Over the course of evolutionary history, a small group of fungi decided to go their own way. These rebels cast off the standard wood-eating method of their peers in favor of a better trick — and researchers at the University of Minnesota’s College of Biological Sciences want to know how it’s done.
The process, known as “brown rot,” allows fungi to selectively draw sugars out of wood and turn them into energy without breaking down the rigid material around it. Now, supported by a three-year, $1.5 million US Department of Energy grant, CBS researchers and collaborators from Clark University in Massachusetts, the Joint Genome Institute in California, and the Pacific Northwest National Laboratory in Washington State aim to figure out the genetic source of this process to better understand its role in nature and potentially harness it for more efficient, sustainable energy from plants.
“Essentially, brown rot fungi ‘loosen’ everything up in wood and then suck out the carbohydrates,” said Jonathan Schilling, professor in the Department of Plant and Microbial Biology and lead principal investigator on the project. “The key question is, how do they do this?”
In addition to Schilling, the CBS team includes two co-principal investigators: Claudia Schmidt-Dannert, Distinguished McKnight professor in the Department of Biochemistry, Molecular Biology, and Biophysics, and Jiwei Zhang, post-doctoral fellow in the Department of Plant and Microbial Biology.
Only about 7 percent of fungi in North America perform brown rot, and it’s more common in northern areas like Minnesota. Despite its current scientific appeal, the process has long vexed the lumber industry, as it tends to leave wood far too weak and brittle to use, even though it looks normal from the outside.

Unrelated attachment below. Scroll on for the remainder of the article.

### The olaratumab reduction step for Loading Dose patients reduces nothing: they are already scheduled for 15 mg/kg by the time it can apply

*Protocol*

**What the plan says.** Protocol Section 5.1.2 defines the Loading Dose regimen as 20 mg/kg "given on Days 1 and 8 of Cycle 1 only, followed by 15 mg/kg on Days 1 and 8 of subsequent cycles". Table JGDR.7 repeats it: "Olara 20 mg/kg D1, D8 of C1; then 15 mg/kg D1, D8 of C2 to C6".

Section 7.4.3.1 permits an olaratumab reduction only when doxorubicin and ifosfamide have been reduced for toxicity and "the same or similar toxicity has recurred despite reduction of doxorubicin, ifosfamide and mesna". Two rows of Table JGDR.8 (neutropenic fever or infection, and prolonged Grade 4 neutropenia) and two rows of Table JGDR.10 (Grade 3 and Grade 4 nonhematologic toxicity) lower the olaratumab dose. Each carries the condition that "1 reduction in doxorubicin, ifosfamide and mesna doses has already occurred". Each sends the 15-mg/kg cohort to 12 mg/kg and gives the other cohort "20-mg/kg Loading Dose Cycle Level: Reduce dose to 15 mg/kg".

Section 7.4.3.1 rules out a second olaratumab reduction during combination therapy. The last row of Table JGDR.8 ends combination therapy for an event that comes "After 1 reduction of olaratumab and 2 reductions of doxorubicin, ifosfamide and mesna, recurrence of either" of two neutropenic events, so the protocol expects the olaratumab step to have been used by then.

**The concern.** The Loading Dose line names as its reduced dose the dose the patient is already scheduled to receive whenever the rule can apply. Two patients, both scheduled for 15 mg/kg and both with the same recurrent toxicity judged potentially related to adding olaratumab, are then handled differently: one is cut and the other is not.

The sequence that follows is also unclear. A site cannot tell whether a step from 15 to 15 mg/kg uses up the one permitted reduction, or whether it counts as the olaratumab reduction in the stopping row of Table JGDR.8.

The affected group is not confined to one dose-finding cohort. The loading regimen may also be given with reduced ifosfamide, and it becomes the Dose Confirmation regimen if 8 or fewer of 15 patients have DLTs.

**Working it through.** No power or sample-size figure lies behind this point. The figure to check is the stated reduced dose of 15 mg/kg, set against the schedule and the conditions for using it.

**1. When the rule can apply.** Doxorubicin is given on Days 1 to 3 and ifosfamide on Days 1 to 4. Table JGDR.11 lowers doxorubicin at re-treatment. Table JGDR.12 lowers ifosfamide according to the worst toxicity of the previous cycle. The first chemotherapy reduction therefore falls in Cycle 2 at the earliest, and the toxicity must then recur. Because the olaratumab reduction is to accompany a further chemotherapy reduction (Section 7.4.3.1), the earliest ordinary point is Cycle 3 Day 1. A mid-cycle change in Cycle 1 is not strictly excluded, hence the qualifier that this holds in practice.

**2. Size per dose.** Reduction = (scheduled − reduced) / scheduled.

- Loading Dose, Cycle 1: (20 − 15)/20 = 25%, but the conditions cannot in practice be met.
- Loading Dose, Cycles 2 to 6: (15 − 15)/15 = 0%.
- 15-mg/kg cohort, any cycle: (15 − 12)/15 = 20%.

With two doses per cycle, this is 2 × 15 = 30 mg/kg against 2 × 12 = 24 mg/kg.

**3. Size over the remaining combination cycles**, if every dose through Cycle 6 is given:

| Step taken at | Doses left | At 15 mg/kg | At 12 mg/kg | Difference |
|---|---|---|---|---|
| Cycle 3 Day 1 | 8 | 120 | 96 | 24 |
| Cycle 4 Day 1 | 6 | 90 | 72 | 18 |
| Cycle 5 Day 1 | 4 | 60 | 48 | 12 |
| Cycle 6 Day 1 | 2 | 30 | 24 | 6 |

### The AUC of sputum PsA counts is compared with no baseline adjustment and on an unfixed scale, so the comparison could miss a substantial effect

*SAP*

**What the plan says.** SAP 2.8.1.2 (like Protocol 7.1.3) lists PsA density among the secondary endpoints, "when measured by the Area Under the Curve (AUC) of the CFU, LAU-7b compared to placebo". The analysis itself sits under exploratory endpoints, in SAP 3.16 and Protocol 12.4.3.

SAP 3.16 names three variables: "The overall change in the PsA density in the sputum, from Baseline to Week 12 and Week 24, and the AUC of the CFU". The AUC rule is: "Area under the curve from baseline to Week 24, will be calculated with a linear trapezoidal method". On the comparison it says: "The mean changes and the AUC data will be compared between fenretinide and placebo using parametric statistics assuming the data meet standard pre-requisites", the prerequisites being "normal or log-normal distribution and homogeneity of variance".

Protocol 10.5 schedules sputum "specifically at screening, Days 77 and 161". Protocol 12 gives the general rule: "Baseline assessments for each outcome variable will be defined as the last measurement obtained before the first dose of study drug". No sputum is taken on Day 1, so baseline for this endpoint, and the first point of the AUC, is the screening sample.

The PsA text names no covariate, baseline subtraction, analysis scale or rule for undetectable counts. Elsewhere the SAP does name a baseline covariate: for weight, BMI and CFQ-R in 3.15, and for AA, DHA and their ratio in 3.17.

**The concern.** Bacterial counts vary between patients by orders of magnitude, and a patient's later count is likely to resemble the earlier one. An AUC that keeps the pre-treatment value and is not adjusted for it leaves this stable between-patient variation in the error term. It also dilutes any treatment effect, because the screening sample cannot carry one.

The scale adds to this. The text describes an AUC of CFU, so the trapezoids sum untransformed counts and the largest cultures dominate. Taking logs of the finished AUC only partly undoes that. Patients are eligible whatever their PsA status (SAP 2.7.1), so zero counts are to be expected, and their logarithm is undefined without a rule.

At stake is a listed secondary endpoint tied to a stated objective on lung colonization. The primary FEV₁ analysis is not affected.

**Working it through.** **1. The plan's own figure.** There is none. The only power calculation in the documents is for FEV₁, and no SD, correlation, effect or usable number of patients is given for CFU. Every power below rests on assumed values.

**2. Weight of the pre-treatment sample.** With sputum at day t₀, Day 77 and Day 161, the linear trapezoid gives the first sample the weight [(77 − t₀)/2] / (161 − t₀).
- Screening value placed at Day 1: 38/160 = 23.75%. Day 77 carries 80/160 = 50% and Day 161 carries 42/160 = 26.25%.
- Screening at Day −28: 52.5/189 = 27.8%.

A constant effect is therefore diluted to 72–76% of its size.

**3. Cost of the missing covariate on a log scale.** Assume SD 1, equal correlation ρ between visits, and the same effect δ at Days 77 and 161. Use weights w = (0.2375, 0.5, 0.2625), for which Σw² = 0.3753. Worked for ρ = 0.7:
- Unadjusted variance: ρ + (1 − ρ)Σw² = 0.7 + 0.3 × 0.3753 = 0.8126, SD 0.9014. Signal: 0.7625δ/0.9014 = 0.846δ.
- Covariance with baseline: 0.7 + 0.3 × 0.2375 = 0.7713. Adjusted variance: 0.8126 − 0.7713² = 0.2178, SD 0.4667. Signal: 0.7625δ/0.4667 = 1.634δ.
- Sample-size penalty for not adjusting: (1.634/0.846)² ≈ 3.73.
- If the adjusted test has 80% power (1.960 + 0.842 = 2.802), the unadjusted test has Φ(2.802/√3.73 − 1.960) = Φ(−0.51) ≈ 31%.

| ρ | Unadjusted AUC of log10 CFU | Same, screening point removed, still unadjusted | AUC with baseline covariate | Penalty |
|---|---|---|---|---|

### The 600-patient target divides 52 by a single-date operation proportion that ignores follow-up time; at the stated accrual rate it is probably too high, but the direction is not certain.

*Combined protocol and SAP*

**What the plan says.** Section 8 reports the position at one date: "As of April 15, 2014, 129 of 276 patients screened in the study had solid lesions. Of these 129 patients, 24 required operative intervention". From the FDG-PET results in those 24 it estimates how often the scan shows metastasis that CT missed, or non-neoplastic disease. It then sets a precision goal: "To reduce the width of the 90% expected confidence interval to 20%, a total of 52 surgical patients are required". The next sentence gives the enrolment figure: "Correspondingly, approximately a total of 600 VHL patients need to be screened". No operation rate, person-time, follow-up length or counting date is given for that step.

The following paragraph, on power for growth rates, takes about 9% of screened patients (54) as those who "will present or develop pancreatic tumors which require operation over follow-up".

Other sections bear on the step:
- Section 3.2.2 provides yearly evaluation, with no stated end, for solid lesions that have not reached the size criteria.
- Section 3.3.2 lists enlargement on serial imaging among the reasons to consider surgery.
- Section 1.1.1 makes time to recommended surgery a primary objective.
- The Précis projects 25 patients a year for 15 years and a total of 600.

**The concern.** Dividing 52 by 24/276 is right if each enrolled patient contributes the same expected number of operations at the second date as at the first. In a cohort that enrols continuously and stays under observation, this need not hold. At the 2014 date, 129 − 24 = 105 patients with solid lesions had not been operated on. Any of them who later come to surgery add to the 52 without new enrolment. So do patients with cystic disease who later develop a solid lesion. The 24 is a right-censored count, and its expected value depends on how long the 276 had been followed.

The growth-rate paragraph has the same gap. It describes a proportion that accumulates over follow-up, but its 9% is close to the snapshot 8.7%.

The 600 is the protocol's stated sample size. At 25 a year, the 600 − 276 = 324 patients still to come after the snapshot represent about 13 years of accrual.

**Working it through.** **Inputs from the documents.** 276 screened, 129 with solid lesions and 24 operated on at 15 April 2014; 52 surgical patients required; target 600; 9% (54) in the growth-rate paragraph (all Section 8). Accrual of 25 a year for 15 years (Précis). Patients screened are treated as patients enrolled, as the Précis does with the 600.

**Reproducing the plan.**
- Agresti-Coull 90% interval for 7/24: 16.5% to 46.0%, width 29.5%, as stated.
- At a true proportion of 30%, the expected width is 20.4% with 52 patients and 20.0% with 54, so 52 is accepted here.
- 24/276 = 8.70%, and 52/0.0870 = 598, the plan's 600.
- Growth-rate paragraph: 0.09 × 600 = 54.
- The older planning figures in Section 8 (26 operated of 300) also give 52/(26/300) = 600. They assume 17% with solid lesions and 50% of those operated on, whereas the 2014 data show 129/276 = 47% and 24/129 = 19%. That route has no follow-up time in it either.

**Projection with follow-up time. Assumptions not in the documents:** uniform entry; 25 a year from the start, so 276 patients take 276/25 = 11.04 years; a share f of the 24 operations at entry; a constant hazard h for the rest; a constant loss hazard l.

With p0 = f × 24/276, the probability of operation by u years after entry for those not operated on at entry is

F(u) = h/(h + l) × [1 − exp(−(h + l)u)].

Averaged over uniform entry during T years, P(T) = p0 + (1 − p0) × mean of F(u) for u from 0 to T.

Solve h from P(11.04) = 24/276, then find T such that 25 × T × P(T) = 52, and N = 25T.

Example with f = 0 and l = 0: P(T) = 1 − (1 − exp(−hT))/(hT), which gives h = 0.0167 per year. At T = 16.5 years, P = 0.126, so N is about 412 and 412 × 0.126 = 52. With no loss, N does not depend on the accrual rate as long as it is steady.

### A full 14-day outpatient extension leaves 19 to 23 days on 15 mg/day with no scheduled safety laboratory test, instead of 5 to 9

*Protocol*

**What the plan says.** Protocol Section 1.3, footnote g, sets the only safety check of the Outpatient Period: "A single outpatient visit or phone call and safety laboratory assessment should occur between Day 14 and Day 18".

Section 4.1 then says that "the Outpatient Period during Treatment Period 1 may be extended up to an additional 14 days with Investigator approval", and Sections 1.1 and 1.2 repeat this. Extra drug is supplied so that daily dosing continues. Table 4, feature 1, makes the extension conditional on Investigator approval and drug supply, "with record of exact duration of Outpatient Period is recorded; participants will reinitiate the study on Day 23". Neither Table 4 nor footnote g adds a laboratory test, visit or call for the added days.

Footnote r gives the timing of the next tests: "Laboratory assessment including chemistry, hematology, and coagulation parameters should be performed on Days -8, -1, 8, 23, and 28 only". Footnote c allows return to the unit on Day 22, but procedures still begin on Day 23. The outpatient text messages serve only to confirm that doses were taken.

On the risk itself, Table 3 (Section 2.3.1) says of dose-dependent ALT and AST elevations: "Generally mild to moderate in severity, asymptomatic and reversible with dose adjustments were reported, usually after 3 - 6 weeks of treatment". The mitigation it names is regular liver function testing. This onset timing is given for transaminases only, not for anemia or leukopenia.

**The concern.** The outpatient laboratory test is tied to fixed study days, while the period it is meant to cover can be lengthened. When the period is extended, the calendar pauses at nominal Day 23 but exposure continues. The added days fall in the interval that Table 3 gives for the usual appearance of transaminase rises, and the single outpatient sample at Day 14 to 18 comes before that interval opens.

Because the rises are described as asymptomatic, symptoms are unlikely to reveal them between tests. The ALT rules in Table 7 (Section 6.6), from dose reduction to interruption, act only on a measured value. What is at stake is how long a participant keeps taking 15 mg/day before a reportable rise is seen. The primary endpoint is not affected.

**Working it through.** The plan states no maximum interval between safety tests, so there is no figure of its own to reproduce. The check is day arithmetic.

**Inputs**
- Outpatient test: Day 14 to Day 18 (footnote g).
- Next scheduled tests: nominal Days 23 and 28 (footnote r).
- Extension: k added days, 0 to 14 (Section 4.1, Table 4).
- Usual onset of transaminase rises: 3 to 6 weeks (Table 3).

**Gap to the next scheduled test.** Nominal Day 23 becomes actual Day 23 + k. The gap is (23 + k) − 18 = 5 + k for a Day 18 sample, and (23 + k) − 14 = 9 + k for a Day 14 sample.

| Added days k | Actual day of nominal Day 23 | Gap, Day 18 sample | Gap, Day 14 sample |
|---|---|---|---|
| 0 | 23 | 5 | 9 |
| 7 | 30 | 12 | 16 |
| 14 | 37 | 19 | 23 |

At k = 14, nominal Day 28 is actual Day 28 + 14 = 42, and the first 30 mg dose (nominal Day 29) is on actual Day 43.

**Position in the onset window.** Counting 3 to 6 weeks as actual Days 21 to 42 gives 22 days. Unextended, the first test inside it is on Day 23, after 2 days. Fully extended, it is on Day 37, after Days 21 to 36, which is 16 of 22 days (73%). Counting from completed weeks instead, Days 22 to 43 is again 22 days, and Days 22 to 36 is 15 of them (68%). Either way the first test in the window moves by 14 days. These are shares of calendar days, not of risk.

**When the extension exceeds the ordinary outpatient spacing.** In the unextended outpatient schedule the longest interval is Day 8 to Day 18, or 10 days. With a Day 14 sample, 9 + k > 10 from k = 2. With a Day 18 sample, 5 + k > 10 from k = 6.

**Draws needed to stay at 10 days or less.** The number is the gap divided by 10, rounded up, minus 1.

Figuring out brown rot’s genetic roots means studying the “gray areas” in fungal DNA — where scientists haven’t yet determined what function genes play. By referencing previous research and comparing the different lineages of fungi that developed brown rot, Schilling and his team narrowed this gray area down to 34 mystery genes.
“Some of these may remain unknown or prove to serve a more routine function,” he said. “Others will likely come through as important, or even be the key to the brown rot process.”
To find out what the genes do, Schmidt-Dannert will insert them into the DNA of other fungi, including Trichoderma reesei, a fast-growing fungi that has been a “workhorse” in industry processes for decades. Trichoderma can’t normally perform brown rot — but what if it could be engineered to be more like brown rot fungi? If the researchers uncover the gene or genes that let it, they will be a step closer to a faster, more reliable, and more cost-effective way to harvest the sugars in wood and ferment them to create fuel.
As an additional benefit, brown rot leaves the lignin in wood — responsible for its rigid structure — untouched as the sugars are drawn out, saving it for other uses. That might be useful to make other things, adding value. And while wood is typically where brown rot is found in nature, the process could likely be used with a much wider range of biomass.
“Doing this fungal trick of selective plant sugar extraction would allow us to get more value out of the plant,” Schilling said. “And, potentially, all plant tissues could be eligible for this more efficient process.” –Kevin Coss